At the same time, the experts have been critical of the role that governments have played in permitting these private actors to profit from actions that create displacement and homelessness.  Of particular interest in the U.S., the experts sent a letter to the U.S. government reminding it of its human rights obligations. 

More information is here

March 27, 2019 | Permalink | Comments (0)

Tuesday, March 26, 2019

Women, War and Peace

This week PBS ran a two part story addressing the role of women in peacemaking on a national level.  More segments are to come.

Part I addressed the role of women in Northern Ireland and the Republic of Ireland coming together to be involved in the peace discussions ending the many years of "The Troubles".  Women leaders are interviewed in the documentary and their reflections on their roles brings an important perspectives to events.  Their efforts were minimized by the men in power who dismissed the suggestion that Sinn Fein be brought to the table.  Ultimately though, the women recognized that lasting peace would be impossible without the rebels at the table.  Even the Clinton administration "forgot" to invite the women to the White House when all parties to the talks were brought together.  Hillary Clinton met with the women and thanked them for their efforts.  Thereafter the women received acknowledgment as part of the peace talks.

Part II addresses women's protests and fights for change in Egypt.  Women marched and protested before and during the Arab Spring but it was when the Arab Spring arrived that men were aggressively silencing women.  Of the women arrested for protesting, at least a third were subject to "virginity" tests.  One mob used a woman demonstrator's headscarf to strangle her.  Despite the horrific tactics used to silence Egyptian women, many carried on underground.  

Additional documentaries are part of the series.  These are stories of courageous women.  Excellent models for being brave in challenging times.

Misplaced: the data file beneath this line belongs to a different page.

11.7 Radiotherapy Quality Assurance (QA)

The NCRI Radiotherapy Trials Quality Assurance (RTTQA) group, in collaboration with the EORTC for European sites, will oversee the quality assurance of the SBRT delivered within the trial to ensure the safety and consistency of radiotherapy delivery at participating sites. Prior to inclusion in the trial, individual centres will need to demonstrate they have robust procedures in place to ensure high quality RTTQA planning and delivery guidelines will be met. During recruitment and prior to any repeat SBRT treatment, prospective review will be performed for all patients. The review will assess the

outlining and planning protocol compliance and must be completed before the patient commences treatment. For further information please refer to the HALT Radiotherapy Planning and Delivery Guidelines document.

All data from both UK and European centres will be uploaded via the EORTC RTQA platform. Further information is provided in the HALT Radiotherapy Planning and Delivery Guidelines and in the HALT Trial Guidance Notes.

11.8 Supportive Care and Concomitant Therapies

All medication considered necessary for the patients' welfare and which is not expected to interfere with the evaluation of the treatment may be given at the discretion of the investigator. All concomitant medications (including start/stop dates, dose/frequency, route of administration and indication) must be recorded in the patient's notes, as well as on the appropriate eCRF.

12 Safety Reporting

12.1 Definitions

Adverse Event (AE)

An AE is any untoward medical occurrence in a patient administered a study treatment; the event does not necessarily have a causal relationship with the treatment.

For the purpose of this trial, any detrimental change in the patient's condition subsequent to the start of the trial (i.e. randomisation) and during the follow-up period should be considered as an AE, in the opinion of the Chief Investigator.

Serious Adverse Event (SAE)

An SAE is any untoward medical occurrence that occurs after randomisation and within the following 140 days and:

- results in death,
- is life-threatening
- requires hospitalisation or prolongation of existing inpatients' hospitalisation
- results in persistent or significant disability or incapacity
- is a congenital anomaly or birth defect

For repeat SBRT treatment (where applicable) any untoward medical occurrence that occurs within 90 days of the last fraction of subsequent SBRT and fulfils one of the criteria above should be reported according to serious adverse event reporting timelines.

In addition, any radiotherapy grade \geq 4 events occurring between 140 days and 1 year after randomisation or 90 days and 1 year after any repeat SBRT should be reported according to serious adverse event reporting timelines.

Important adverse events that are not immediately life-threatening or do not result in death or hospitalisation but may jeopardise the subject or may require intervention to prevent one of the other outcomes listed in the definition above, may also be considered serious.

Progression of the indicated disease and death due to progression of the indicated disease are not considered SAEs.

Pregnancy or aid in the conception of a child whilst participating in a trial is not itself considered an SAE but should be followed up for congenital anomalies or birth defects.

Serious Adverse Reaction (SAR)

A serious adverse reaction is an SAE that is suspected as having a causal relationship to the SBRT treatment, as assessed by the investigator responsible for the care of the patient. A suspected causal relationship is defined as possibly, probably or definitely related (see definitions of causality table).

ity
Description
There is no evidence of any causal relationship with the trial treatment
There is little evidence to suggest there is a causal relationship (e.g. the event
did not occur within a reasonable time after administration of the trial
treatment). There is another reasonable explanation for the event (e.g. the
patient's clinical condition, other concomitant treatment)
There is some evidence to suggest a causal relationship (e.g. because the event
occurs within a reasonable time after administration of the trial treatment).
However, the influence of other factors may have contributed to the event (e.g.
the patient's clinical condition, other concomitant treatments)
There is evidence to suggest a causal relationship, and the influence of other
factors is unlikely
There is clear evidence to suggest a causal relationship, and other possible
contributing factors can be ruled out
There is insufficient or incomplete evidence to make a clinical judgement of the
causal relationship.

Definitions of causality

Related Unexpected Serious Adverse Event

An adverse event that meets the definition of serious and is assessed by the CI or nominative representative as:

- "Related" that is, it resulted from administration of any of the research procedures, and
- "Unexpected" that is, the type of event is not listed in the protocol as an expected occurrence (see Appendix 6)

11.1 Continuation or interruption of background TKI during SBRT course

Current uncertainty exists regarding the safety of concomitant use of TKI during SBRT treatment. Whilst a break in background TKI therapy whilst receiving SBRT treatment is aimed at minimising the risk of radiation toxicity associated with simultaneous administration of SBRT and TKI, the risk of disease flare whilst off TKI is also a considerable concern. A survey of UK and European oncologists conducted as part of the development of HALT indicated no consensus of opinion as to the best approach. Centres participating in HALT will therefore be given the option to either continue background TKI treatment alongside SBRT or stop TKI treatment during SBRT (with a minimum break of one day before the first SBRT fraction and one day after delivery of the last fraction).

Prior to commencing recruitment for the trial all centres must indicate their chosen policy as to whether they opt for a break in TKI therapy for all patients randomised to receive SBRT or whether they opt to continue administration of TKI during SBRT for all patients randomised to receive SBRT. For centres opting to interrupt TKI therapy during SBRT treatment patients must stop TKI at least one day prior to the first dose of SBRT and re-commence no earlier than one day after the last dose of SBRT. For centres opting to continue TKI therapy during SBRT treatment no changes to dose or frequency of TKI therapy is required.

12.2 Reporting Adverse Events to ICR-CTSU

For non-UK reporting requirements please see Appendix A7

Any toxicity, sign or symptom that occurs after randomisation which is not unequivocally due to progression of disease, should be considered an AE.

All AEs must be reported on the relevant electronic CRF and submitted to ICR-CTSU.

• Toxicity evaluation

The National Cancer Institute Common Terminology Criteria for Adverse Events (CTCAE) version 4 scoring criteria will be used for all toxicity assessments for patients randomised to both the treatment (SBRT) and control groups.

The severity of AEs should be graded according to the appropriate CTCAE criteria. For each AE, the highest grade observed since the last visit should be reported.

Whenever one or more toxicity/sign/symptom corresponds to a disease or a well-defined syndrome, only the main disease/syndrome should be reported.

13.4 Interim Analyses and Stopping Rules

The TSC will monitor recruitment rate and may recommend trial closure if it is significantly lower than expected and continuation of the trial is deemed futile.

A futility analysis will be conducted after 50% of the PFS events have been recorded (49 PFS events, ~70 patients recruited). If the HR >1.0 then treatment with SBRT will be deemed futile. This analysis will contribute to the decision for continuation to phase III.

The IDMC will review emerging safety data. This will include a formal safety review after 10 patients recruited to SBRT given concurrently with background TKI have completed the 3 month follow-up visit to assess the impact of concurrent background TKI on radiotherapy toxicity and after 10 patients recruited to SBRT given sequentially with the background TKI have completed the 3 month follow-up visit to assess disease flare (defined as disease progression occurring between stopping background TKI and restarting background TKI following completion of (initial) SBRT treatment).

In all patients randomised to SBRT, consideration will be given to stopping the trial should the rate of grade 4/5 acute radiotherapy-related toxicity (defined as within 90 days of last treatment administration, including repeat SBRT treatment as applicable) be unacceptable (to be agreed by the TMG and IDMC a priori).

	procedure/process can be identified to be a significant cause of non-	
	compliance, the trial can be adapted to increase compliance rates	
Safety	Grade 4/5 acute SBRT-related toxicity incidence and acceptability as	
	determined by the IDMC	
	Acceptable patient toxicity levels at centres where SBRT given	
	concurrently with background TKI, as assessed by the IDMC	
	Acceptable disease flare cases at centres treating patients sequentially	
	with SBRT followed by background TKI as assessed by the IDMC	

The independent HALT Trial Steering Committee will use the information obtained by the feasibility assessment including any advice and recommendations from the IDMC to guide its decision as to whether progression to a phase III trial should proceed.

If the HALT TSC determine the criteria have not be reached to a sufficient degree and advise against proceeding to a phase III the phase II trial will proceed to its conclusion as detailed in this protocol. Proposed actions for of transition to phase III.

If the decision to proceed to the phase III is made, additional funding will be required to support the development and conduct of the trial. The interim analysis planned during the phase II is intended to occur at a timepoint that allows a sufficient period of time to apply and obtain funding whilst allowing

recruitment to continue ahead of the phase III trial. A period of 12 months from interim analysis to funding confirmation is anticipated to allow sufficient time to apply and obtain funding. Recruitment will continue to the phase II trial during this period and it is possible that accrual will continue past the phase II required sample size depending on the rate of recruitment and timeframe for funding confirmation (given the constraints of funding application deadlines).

Click here for a link to the PBS website on Women, War and Peace.



March 26, 2019 | Permalink | Comments (0)

Monday, March 25, 2019

BHRH 2019 Conference

On April 12th, the Bringing Human Rights Home Network will hold its annual conference.  The event is co-sponsored with the Columbia Human Rights Institute and others.  This year's topic is Securing Fundamental Human Rights & Challenging Criminalization of Poverty.  The event is free for public interest attorneys including academics.  Topics include the criminalization of homelessness as well as leveraging human rights strategies.  The event will be held at Skadden Arps in NYC.

To register, click here.  For a look at the interesting agenda, click here.


March 25, 2019 | Permalink | Comments (0)

Sunday, March 24, 2019

Compassionate Cities

Cities are increasingly developing productive and potentially powerful coalitions to recognize human rights -- including Human Rights Cities, Cities for CEDAW, Welcoming Cities, and C40 Cities, to name a few.  What can another alliance, Compassionate Cities, add to the mix? 

On the one hand, an emphasis on compassion might seem to undercut the idea of rights, relying as it does on the idea of kindness and selflessness rather than entitlements.  On the other hand, perhaps Compassionate Cities recognize that the human rights revolution is not just a matter of law, but also requires a cultural shift. 

Compassionate Cities are communities that have adopted the Charter for Compassion and are taking steps to implement it locally.  Among other things, the Charter for Compassion concludes that: